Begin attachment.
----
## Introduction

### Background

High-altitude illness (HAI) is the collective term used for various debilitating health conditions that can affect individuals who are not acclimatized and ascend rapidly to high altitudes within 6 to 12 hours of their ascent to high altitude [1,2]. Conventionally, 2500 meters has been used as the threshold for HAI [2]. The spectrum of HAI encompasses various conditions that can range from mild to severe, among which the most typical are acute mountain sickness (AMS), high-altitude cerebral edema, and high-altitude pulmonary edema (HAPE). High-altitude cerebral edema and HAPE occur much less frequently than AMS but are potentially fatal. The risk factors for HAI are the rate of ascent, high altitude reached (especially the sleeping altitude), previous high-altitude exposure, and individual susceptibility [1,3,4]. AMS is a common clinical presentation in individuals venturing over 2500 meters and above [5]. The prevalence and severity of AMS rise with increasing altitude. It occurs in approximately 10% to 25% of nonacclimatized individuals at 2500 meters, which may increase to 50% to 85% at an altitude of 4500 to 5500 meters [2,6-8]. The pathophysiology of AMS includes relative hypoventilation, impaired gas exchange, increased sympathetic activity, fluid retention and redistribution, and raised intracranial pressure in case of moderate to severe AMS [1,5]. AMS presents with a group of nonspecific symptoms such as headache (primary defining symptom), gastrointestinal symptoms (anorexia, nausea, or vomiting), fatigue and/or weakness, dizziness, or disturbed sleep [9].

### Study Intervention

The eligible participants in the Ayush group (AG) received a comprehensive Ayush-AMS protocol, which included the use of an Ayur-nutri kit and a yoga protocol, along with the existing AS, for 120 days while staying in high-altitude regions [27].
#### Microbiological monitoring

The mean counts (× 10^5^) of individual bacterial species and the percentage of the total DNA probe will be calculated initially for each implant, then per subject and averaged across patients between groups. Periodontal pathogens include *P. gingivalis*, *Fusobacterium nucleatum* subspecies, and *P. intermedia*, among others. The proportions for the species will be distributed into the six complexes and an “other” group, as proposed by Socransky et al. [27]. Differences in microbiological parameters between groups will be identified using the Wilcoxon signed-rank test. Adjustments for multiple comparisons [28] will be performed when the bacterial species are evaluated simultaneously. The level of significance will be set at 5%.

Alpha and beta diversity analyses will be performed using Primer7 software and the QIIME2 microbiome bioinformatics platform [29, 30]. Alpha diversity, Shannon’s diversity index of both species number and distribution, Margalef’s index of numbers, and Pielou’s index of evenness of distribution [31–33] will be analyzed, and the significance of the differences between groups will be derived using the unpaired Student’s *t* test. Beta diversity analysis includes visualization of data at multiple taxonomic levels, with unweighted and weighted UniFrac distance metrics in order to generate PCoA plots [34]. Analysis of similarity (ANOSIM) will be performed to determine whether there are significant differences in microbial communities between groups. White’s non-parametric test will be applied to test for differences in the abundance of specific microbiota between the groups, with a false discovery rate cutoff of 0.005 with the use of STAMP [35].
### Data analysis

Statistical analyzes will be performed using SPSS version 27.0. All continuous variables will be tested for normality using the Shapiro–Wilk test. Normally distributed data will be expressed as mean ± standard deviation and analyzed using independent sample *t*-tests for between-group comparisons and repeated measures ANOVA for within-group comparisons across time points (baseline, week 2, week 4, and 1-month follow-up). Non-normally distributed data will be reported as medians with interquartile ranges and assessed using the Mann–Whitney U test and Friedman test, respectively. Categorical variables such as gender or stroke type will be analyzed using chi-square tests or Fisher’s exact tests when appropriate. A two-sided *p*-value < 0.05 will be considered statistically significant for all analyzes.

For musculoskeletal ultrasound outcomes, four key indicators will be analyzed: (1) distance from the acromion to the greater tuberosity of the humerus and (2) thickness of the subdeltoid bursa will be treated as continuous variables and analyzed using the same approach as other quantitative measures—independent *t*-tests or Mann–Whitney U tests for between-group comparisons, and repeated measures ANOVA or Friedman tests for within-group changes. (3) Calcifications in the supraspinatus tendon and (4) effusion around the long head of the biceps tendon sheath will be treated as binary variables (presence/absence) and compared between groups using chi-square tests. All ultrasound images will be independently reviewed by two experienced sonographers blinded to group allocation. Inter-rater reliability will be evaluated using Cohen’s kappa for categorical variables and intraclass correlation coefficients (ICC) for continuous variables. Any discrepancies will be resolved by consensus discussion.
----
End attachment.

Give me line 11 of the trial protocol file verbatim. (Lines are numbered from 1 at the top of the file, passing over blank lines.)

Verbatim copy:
For musculoskeletal ultrasound outcomes, four key indicators will be analyzed: (1) distance from the acromion to the greater tuberosity of the humerus and (2) thickness of the subdeltoid bursa will be treated as continuous variables and analyzed using the same approach as other quantitative measures—independent *t*-tests or Mann–Whitney U tests for between-group comparisons, and repeated measures ANOVA or Friedman tests for within-group changes. (3) Calcifications in the supraspinatus tendon and (4) effusion around the long head of the biceps tendon sheath will be treated as binary variables (presence/absence) and compared between groups using chi-square tests. All ultrasound images will be independently reviewed by two experienced sonographers blinded to group allocation. Inter-rater reliability will be evaluated using Cohen’s kappa for categorical variables and intraclass correlation coefficients (ICC) for continuous variables. Any discrepancies will be resolved by consensus discussion.